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Oman's growth to steadily edge higher
July 22, 2019 | 4:05 PM
by Times News Service
Non-oil activity is also likely to accelerate, averaging 3.6 per cent year-on-year to 2021, as the government pushes ahead with developing its key sectors. - Supplied picture
 
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Muscat: Economic growth in Oman is expected to steadily edge higher over 2019-2021, led by pro-growth reforms aimed at diversifying the economic base, according to a new report by National Bank of Kuwait (NBK).

As such, NBK's new report sees growth rising to around 3.9 per cent in 2021, on the back of continued gains in both oil and non-oil sector activity.

While Oman’s oil production will remain capped by the Opec+ production cut agreement, the ongoing expansion in gas production capacity should more than compensate, especially following recent non-associated natural gas discoveries and new project partnerships with international energy firms. As a result, we see real oil growth averaging 3-4 per cent over the forecast period.

Non-oil activity is also likely to accelerate, averaging 3.6 per cent year-on-year to 2021, as the government pushes ahead with developing its key sectors—manufacturing, transport, logistics and tourism, in line with its Vision 2020 plan.



Inflation

Consumer price inflation is expected to pick up speed in 2019 to 1.5 per cent, following the excise tax levy on selected goods in June. The upward momentum is likely to continue into 2020 with the planned VAT coming into effect; this is expected to add some 1 per cent to inflation for one year. The NBK report sees inflationary pressures subside somewhat in 2021 as the initial impact of the VAT fades.



The fiscal deficit is projected to remain high amid ongoing fiscal stimulus measures and a softer oil price environment. Non-oil revenues should increase due to the implementation of the excise tax this year and VAT next year, which will temper some of the projected increases in spending. But in the absence of further significant fiscal reform, the budget deficit will likely remain high at around 6 per cent of gross domestic product (GDP) on average over 2019-21. This will ultimately push public debt levels higher to around 50 per cent of GDP.

Oman’s current account deficit is expected to decline over the forecast period to average about 6 per cent of GDP to 2021. Large fiscal and external current account deficits are likely to put foreign reserves under pressure. As of April, official foreign reserves at the central bank stood at US$16.5 billion, down 4.8 per cent year-to-date, covering around eight months of imports. However, indications are that reserves in the sovereign wealth fund are on decline.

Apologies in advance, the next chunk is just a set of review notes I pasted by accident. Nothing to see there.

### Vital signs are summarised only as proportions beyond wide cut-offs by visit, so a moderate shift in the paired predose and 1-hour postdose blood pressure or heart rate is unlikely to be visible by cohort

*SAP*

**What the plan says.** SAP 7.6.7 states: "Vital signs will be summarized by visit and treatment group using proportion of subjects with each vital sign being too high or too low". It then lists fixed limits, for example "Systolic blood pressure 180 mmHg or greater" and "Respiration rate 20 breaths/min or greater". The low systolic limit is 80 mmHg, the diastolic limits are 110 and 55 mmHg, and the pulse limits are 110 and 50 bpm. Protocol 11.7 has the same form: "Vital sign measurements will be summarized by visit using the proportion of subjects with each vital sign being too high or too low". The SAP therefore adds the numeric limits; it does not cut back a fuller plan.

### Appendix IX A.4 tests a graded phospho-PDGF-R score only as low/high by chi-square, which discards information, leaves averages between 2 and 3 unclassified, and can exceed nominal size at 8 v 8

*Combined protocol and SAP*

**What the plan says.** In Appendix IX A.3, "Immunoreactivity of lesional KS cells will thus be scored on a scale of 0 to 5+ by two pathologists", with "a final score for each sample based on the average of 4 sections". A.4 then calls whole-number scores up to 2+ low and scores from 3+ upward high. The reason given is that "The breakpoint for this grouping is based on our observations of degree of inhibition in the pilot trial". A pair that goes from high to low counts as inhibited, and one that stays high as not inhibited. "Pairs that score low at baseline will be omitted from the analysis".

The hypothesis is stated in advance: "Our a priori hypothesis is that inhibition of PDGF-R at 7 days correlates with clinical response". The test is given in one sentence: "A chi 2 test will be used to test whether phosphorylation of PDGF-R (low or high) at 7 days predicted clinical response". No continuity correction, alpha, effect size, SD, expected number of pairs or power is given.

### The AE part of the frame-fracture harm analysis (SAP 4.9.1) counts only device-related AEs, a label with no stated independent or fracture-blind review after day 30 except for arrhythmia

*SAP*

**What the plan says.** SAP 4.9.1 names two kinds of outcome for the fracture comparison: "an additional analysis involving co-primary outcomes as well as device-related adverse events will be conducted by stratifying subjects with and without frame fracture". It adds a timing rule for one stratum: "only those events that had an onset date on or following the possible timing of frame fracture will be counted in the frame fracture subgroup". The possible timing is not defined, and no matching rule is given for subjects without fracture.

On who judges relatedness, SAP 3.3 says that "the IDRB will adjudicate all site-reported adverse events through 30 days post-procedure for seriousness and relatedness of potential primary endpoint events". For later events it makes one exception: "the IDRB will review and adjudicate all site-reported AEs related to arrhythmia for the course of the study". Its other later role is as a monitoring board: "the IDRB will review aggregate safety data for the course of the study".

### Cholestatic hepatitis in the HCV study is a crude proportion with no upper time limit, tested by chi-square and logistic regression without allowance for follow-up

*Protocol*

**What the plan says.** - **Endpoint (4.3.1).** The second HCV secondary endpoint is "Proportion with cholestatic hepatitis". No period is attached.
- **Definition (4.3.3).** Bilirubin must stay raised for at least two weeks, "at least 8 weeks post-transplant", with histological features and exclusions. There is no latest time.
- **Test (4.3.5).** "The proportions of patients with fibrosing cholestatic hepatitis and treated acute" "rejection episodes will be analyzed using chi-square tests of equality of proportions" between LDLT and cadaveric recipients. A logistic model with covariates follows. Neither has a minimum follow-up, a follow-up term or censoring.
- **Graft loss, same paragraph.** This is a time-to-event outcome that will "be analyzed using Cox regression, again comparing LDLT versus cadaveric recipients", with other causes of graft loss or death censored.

Oman is currently rated below investment grade by all three major rating agencies, which may make it more difficult for the kingdom to lower currently high cost premiums on any further debt issuances. Nonetheless, the government is reportedly in talks with foreign banks for a sovereign bond issue of up to US$2 billion. This would be its first international debt issue of 2019, part of the government’s plan to finance about 85 per cent of this year’s fiscal deficit through local and foreign borrowing.

In addition, the government is also furthering its privatisation agenda and plans to attract foreign direct investments (FDI) to help relieve its financial constraints. It plans to privatise two electricity companies, Oman Electricity Transmission and Muscat Electricity Distribution (US$3.2 billion in total assets).

Liquidity conditions in Oman are projected to remain constrained over the medium term, as private credit growth and government borrowing outweigh deposit growth. Latest data showed growth in private credit averaging 2.1 per cent in the first four months of this year, deposit growth in contrast logged an average of 1 per cent during the same period. Private credit growth is set to be supported by healthy business and housing demand. Deposit growth will be limited by weaker government deposit growth (due to lower oil receipts).

The economy is projected to register solid growth rates over the forecast period, as the government remains committed to its diversification plans. However, higher budget deficits and public debt as well as a weaker external position are a source of concerns for investors. Plans to boost non-oil revenues and foreign investment inflows should help alleviate some of these concerns and improve Oman’s credit ratings.

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